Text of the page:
alexa EUS-guided tissue sampling: comparison of "dual sampling" (Trucut biopsy plus FNA) with "sequential sampling" (Trucut biopsy and then FNA as required).


Journal of Gastrointestinal & Digestive System

Author(s): Aithal GP, Anagnostopoulos GK, Tam W, Dean J, Zaitoun A,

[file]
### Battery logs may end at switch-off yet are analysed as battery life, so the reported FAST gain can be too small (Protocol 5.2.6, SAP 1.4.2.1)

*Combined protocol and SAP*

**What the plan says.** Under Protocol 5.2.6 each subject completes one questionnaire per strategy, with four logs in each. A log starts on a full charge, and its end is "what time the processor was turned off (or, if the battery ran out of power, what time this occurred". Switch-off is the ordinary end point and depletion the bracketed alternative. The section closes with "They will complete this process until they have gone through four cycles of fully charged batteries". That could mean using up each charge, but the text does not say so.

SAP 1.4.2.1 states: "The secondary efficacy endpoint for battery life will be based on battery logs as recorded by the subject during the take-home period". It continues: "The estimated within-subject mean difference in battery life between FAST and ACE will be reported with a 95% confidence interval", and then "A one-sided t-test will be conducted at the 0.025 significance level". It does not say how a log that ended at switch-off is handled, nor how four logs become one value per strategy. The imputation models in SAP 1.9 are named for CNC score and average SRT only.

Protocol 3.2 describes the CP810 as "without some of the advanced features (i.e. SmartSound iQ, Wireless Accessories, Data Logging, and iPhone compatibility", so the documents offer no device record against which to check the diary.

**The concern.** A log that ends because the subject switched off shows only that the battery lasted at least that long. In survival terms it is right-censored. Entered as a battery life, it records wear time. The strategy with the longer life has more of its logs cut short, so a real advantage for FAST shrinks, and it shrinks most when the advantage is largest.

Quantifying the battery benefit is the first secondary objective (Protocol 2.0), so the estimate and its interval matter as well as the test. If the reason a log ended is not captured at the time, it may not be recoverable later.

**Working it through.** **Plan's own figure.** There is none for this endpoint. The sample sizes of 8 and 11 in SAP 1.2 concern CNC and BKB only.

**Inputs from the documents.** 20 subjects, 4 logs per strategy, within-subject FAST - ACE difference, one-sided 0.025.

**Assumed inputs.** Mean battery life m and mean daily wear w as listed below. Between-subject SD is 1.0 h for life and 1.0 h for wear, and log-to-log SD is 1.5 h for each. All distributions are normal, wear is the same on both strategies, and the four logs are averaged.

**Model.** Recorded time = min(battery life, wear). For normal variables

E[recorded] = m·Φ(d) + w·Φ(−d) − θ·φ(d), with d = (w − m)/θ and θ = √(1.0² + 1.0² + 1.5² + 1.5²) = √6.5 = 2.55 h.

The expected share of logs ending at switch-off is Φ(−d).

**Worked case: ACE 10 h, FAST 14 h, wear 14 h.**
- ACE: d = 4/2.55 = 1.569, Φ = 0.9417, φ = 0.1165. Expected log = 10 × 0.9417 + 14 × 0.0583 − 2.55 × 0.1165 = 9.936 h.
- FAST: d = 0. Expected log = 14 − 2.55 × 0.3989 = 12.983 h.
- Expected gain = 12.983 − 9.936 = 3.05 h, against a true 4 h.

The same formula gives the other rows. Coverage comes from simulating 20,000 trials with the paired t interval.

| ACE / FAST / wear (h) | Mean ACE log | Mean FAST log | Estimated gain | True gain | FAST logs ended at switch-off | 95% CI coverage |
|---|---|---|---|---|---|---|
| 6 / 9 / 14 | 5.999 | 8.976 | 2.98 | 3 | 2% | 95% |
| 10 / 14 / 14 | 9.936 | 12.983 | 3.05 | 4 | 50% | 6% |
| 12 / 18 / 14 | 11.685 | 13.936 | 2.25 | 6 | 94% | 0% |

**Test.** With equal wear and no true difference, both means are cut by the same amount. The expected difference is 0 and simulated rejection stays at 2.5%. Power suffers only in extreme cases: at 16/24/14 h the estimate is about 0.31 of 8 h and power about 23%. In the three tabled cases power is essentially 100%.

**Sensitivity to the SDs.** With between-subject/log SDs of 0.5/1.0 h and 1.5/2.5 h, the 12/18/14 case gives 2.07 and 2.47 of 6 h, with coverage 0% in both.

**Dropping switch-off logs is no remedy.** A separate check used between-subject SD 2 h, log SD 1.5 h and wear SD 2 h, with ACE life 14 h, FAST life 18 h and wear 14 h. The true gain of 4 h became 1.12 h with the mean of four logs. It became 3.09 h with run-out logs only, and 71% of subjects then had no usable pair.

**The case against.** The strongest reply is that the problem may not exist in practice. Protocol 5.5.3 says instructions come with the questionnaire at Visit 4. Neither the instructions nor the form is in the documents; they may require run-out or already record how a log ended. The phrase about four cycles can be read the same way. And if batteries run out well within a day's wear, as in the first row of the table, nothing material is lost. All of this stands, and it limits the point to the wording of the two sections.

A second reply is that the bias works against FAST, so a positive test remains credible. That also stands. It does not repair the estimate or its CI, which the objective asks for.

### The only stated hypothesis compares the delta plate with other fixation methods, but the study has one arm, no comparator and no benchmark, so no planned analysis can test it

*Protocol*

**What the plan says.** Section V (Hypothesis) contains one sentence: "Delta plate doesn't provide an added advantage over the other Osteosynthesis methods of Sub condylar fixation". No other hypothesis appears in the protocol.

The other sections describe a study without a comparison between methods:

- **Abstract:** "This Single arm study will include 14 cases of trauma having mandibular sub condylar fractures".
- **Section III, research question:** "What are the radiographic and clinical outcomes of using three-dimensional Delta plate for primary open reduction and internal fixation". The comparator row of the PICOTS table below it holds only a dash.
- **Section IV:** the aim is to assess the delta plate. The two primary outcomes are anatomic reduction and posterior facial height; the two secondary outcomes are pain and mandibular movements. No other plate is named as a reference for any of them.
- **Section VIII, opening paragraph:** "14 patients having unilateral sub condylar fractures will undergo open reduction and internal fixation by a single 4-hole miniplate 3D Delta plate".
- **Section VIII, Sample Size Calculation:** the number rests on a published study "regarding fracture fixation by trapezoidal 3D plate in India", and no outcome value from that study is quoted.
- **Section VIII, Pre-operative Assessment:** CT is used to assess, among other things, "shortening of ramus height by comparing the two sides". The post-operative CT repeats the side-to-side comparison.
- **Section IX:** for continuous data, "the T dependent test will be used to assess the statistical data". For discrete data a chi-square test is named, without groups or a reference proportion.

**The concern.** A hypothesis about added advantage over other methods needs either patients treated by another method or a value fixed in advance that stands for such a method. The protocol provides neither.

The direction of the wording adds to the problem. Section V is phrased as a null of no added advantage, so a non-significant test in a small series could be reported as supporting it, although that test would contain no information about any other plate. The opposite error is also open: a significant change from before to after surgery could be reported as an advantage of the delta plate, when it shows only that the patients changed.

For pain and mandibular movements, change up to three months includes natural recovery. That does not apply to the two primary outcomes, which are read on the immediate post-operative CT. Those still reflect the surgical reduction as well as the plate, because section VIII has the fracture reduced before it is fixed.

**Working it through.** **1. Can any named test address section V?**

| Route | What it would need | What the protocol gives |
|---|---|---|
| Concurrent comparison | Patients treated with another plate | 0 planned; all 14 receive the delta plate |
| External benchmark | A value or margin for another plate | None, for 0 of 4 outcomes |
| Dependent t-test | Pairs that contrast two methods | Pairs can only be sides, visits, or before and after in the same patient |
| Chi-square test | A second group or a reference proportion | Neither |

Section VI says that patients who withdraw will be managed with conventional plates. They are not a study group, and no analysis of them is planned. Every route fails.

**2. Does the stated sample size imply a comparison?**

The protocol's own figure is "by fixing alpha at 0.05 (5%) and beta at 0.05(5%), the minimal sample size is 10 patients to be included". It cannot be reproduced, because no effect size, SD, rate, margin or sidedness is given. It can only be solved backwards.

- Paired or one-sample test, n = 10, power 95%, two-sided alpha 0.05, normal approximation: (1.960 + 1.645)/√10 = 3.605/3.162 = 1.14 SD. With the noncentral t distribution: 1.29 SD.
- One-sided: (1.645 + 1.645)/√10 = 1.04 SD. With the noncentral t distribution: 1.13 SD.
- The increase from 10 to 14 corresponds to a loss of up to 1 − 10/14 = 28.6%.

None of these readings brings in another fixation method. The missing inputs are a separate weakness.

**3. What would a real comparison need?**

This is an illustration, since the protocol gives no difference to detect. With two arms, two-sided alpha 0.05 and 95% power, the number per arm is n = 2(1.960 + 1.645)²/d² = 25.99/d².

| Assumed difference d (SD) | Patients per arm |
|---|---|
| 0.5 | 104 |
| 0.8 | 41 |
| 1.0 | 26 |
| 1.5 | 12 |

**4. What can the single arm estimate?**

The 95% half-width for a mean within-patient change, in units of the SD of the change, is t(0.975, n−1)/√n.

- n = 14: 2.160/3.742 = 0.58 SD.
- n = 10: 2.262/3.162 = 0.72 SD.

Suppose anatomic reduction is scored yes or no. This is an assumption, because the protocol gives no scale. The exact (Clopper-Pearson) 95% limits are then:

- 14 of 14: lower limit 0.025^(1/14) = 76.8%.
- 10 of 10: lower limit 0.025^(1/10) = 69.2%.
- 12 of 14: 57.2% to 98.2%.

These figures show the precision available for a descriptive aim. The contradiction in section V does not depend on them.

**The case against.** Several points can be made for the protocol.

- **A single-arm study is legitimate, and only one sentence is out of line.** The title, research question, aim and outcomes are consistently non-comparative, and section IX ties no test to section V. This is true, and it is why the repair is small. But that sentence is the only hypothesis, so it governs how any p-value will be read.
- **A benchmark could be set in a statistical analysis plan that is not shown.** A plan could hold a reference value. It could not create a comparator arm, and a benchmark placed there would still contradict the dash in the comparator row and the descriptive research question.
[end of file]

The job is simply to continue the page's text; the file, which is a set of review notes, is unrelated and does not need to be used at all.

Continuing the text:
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Abstract BACKGROUND AND STUDY AIMS: Both endoscopic ultrasound- (EUS-) guided tissue sampling techniques, fine-needle aspiration (FNA) and Trucut biopsy, have advantages and limitations. The aim of this study was to develop a strategy of combining these two EUS-guided sampling techniques in order to maximize the diagnostic accuracy and minimize duplication. PATIENTS AND METHODS: In this multicenter study we performed "dual sampling" (i. e. with both FNA and Trucut biopsy) in 95 patients during phase 1 of the study and "sequential sampling" (i. e. performing FNA only when Trucut biopsy tissue cores were macroscopically inadequate) in 72 patients during phase 2. RESULTS: During the study period, 167/401 patients referred for EUS-guided sampling were eligible for the study; only solid lesions were included. In 143/167 patients (86 \%), sampling was performed via the transesophageal or transgastric routes. When the dual sampling strategy was used, an accurate diagnosis was achieved in 78/95 patients by FNA, compared with 85/95 by Trucut biopsy ( P = 0.21). The combined accuracy of the dual sampling strategy was higher than FNA alone (88/95 vs. 78/95, P = 0.048), but was not significantly higher than Trucut biopsy alone (88/95 vs. 85/95, P = 0.61). Using the sequential sampling strategy, an accurate diagnosis was achieved in 66/72 patients (92 \%) compared with 88/95 (93 \%) for dual sampling ( P = 1.0), and 8/72 patients (11 \%) had to undergo FNA after Trucut biopsy failed to obtain an adequate sample. One patient with mediastinal tuberculosis developed a cold abscess following Trucut biopsy. CONCLUSION: A sequential sampling strategy, in which EUS-guided Trucut biopsy is attempted first, and FNA performed only when Trucut biopsy fails to obtain a macroscopically adequate sample, achieves a diagnostic accuracy of 92 \%, with 11 \% of patients requiring both sampling procedures. This article was published in Endoscopy and referenced in Journal of Gastrointestinal & Digestive System

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